[Editor's note: This story was updated at 4:03 p.m. CT April 3.]

Nearly 20 years after Dallas Cowboys owner Jerry Jones punted on a chance to invest in Comstock Resources Inc. (NYSE: CRK), Jones will buy about 14% of the company as it works to strengthen its balance sheet.

Comstock also plans to reduce its leverage to 3.5x from 5.5x through the divestiture of some of its Eagle Ford Shale assets for $125 million, credit and debt financings and two joint ventures (JVs), the company said April 2.

Comstock/USG Eagle Ford JV Area

Analysts fretted that the recapitalization efforts include a “massive share count dilution” that increases its stock count, by some estimates, by 340% to 370%. The company also received less value for its Eagle Ford assets than some had anticipated.

The Eagle Ford assets held for sale had a PV-10 value of $109 million, Comstock said in a January press release. Previous shareholder dilution had already been approved by stockholders, with the exception of Jones’ purchase of 10 million Comstock shares for $75 million.

Comstock’s stock saw a 19% freefall after announcing its plans on April 2, with shares closing at $6.04 after opening at $7.54.

“We think the negative reaction stemmed from Comstock doling out more equity than originally anticipated by the market, which was driven by the Eagle Ford sale falling short of expectations and accepting a lower conversion price on the second lien convertible notes,” Seaport Global Securities analysts said in an April 3 report.

“After we work through the moving parts of Comstock’s balance sheet repair, we still see substantial NAV upside of 82% ($11/share) based on a long-term gas price forecast of $2.75/Mcf,” Seaport said.

USG Energy Producer Holdings LLC (USG) agreed to buy Comstock's producing oil and gas properties in the Eagle Ford Shale for $125 million, Comstock said. However, the two companies also entered a JV in which Comstock will retain a “significant interest” in the property’s future development.

USG will buy 191 gross producing wells in McMullen, LaSalle, Frio, Atascosa, Wilson, and Karnes counties, Texas. Comstock will retain 8,700 net acres of undeveloped acreage and an inventory of 218 Eagle Ford drilling locations.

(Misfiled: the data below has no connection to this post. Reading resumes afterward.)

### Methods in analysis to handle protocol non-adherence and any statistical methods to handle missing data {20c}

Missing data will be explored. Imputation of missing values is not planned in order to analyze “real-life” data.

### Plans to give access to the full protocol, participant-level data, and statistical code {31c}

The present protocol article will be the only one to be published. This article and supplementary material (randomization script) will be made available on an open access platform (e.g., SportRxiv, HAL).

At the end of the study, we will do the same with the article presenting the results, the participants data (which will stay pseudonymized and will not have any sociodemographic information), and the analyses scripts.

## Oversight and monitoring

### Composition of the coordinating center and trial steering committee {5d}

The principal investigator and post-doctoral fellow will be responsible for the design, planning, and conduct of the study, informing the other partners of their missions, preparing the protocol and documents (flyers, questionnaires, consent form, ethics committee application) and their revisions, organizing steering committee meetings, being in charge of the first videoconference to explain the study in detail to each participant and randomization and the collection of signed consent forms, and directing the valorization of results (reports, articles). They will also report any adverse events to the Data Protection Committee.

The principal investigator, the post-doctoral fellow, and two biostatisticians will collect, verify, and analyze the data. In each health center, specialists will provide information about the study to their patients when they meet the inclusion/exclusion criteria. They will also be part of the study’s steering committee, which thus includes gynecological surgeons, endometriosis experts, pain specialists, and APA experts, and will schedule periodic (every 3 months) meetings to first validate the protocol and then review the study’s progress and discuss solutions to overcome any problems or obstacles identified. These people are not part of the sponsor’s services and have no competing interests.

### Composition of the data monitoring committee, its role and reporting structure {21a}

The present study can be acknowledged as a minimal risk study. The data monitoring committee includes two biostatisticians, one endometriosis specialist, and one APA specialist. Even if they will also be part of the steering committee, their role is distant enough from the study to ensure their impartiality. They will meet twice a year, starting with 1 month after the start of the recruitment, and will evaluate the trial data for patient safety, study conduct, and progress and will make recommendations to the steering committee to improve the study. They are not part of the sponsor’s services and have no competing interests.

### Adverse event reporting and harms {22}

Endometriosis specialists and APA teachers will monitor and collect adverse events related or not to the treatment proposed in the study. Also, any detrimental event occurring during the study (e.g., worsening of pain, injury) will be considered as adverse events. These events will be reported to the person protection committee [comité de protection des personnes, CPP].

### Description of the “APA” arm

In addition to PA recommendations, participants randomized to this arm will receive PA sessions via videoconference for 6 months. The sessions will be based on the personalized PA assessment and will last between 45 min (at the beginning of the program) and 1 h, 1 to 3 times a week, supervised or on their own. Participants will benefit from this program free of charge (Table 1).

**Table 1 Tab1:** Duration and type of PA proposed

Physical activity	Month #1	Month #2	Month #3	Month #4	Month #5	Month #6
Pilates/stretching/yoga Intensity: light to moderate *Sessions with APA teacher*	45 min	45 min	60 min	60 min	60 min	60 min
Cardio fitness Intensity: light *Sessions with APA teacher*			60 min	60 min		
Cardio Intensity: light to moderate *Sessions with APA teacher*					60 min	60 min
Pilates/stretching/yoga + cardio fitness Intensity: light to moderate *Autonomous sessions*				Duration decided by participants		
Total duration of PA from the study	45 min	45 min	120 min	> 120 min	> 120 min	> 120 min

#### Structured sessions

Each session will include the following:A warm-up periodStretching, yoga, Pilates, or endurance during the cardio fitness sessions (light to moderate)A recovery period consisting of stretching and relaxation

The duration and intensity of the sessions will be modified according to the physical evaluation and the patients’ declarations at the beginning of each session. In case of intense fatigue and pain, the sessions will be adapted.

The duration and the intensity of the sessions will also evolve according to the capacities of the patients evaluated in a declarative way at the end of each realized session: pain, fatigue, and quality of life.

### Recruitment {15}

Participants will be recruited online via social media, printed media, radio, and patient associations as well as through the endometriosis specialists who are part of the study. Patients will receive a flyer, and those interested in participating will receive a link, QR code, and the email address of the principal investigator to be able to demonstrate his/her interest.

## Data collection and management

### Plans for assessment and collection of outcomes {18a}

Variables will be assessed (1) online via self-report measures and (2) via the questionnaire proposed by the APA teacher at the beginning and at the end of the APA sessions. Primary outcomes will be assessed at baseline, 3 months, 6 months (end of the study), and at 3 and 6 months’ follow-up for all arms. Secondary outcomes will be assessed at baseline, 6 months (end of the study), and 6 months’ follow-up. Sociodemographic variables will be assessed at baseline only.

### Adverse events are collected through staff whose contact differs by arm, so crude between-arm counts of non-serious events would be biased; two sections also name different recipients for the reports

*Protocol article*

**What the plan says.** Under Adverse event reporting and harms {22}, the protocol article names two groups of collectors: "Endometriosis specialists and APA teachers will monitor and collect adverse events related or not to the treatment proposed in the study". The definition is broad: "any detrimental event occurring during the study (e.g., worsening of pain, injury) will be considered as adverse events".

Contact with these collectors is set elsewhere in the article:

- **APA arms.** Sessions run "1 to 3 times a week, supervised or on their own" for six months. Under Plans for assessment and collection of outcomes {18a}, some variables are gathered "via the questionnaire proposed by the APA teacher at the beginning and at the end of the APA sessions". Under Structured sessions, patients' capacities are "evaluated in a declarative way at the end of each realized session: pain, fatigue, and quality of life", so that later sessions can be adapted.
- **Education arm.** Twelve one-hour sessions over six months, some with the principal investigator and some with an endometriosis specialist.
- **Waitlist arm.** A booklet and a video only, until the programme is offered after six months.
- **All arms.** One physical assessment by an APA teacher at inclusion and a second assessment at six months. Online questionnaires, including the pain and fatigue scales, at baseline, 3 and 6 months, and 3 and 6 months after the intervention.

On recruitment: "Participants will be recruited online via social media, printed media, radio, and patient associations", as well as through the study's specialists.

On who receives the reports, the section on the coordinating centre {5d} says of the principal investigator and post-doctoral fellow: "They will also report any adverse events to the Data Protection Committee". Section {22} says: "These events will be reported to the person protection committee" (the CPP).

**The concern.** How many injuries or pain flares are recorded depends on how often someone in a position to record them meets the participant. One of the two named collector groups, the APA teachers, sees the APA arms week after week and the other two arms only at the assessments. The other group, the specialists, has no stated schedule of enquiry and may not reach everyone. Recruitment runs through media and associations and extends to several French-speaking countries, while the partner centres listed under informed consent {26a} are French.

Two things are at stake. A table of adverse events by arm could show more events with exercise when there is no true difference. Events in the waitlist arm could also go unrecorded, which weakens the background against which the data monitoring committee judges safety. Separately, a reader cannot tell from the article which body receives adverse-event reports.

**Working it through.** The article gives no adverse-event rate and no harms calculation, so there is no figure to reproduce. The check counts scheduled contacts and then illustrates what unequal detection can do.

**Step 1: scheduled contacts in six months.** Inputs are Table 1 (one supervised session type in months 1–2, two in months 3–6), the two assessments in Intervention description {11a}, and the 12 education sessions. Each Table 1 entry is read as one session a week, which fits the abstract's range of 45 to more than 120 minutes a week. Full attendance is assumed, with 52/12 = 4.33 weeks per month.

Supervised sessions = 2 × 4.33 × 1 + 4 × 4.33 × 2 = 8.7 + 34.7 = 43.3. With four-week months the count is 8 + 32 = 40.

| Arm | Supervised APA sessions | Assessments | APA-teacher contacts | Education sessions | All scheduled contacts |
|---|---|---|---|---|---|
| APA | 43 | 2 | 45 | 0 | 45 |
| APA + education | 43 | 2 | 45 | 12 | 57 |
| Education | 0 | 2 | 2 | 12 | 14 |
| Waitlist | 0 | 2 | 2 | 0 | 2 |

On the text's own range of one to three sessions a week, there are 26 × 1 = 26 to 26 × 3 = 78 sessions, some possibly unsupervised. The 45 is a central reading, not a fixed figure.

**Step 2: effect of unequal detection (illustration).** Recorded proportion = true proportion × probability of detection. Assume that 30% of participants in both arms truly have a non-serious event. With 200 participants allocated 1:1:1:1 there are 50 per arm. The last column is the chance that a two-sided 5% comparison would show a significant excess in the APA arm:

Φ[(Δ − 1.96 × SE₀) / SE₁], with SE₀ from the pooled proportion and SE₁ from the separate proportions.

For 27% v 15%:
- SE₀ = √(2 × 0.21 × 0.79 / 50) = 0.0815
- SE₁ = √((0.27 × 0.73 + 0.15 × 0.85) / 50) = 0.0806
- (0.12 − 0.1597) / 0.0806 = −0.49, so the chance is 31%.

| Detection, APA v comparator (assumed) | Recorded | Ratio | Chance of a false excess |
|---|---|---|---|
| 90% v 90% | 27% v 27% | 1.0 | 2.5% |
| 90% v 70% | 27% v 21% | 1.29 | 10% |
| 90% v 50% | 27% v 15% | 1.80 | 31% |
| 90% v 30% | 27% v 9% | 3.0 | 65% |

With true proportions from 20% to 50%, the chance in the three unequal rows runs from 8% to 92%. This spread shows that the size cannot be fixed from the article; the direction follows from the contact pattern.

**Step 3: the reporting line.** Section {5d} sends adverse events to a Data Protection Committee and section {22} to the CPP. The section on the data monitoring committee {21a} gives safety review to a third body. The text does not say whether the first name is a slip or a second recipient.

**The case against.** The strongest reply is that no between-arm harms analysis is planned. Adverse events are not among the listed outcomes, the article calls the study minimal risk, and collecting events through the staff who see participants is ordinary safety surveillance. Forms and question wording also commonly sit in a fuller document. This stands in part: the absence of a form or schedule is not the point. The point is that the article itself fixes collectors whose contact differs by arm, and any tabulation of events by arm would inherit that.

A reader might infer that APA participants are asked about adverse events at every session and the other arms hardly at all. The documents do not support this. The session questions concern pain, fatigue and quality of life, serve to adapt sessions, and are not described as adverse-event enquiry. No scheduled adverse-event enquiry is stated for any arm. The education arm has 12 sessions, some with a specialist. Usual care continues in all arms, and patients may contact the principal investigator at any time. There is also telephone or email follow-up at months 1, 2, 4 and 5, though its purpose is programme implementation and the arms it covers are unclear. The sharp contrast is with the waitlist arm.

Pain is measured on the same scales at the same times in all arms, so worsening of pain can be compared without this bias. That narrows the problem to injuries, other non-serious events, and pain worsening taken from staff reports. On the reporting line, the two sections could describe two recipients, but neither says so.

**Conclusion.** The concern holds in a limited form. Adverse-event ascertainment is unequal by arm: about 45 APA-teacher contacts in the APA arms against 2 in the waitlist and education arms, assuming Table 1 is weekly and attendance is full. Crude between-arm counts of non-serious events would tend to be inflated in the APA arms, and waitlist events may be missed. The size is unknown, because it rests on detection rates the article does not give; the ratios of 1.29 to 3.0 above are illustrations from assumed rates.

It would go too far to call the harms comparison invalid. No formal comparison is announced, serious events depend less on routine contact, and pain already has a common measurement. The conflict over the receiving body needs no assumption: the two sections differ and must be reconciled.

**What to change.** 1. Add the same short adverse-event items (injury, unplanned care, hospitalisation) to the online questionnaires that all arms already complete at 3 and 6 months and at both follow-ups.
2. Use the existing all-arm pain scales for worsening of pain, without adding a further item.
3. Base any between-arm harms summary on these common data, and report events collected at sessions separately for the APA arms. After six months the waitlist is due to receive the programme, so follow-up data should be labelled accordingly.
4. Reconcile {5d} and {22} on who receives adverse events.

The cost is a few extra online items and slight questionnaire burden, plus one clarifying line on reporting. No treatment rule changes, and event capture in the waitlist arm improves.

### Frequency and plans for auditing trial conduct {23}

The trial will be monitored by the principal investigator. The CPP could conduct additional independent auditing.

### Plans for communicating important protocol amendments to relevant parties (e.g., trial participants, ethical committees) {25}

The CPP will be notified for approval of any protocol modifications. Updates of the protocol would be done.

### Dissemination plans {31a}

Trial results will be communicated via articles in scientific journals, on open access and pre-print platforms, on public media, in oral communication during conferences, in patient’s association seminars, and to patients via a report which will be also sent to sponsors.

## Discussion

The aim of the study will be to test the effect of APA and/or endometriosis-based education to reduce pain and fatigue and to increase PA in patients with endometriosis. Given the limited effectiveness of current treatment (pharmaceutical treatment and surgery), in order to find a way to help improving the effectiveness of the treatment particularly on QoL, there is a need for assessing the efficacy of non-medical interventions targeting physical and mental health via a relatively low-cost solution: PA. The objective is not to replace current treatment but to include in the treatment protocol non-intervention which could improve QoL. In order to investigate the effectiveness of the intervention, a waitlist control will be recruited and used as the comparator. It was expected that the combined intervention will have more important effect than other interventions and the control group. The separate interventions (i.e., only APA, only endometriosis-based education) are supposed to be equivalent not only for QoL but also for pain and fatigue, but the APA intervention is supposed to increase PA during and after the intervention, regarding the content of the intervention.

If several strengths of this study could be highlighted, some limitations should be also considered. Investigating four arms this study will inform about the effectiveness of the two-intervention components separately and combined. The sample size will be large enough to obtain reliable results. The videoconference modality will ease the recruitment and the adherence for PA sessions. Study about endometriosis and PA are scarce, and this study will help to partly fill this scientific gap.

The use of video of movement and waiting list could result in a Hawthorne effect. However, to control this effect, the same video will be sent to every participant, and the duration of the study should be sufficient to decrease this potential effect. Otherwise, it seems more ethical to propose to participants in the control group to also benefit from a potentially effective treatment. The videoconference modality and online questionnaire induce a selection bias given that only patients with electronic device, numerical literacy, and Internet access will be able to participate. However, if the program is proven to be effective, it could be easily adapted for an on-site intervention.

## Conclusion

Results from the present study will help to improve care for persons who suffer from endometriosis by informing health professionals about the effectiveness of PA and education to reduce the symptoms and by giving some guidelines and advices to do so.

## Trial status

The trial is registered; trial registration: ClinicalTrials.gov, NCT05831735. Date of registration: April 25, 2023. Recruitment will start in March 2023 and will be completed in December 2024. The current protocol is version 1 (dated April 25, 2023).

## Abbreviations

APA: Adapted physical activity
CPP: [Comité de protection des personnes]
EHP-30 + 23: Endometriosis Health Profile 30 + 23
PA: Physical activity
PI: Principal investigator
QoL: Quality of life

The Comstock/USG JV encompasses Comstock’s Eagle Ford position of 23,000 net acres in Frio, Atascosa, LaSalle and McMullen counties and the 191 wells purchased by USG.

Comstock/USG Eagle Ford JV

Comstock’s sale includes average production of about 2,500 barrels of oil equivalent per day (boe/d), of which 80% is oil. The sale equates to roughly $49,500 per flowing boe/d and $14/boe of reserve value based on year-end Eagle Ford reserves of 8.9 million boe, said Phillips Johnston, an analyst at Capital One Securities.

“The price tag is below our $150 million estimate of PDP value at a flat price deck of $60 oil and $2.75 gas,” Johnston said in an April 2 note. “Comstock had originally planned to sell all of its Eagle Ford assets, which we had valued at $260 million.”

Jones’ Arkoma Drilling LP will also enter into a drilling partnership JV with Comstock in addition to buying about 10 million shares for $75 million. The two-year JV agreement allows Arkoma to participate in drilling of wells proposed by Comstock in the Haynesville, Bossier and Eagle Ford.

Comstock will receive a 20% carried interest in Arkoma projects. In the first 12 months of the partnership, Comstock will offer a minimum of $75 million in drilling opportunities to Jones’ Arkoma. In the second 12-month period, it will offer Arkoma $100 million in drilling opportunities.

Jones agreed to pay $7.50 per share for the investment, which is contingent on Comstock’s successful financial restructuring.

Comstock’s debt reduction efforts include Jones’ investment, its Eagle Ford sale proceeds, a new $136 million secured revolver and an expected offering of $600 million in new unsecured notes. The company is additionally offering $152 million in cash and 45.3 million shares to retire $483 million in payment-in-kind (PIK) notes.

Four banks have committed to the new four-year revolving credit facility, which is being arranged by BMO Capital Markets Corp.

By the end of 2019, Comstock’s targeted net leverage is about 3x.

“Comstock’s share count increases by about 370%,” Johnston said. It’s unclear “what the plan means for our $8 NAV estimate, but we expect it could be slightly dilutive given the equity infusion and conversion price are both being struck at $7.50 per share, slightly below our NAV.”

In the past four years, Jones has invested more than $1 billion in unconventional shale drilling. He said he has followed Comstock for years and has watched the company drive the reemergence of the Haynesville Shale.

Comstock’s efforts to refinance and his investment reflect his desire to become one of the company’s largest shareholders, Jones said.

“In 1999, I had the opportunity to make a similar investment in Comstock and I passed,” he said. “Had I made that investment, I could have made over $600 million in profits. Given a second opportunity to invest in Comstock's future, I decided not to miss it this time.”

Comstock CEO M. Jay Allison said the refinancing will simplify the company’s capital structure and allow it to focus on growing stockholder value.

“The resulting lower interest expense and benefits of the new drilling venture will allow us to increase drilling activity and grow production while spending within our operating cash flow,” Allison said.

Darren Barbee can be reached at dbarbee@hartenergy.com.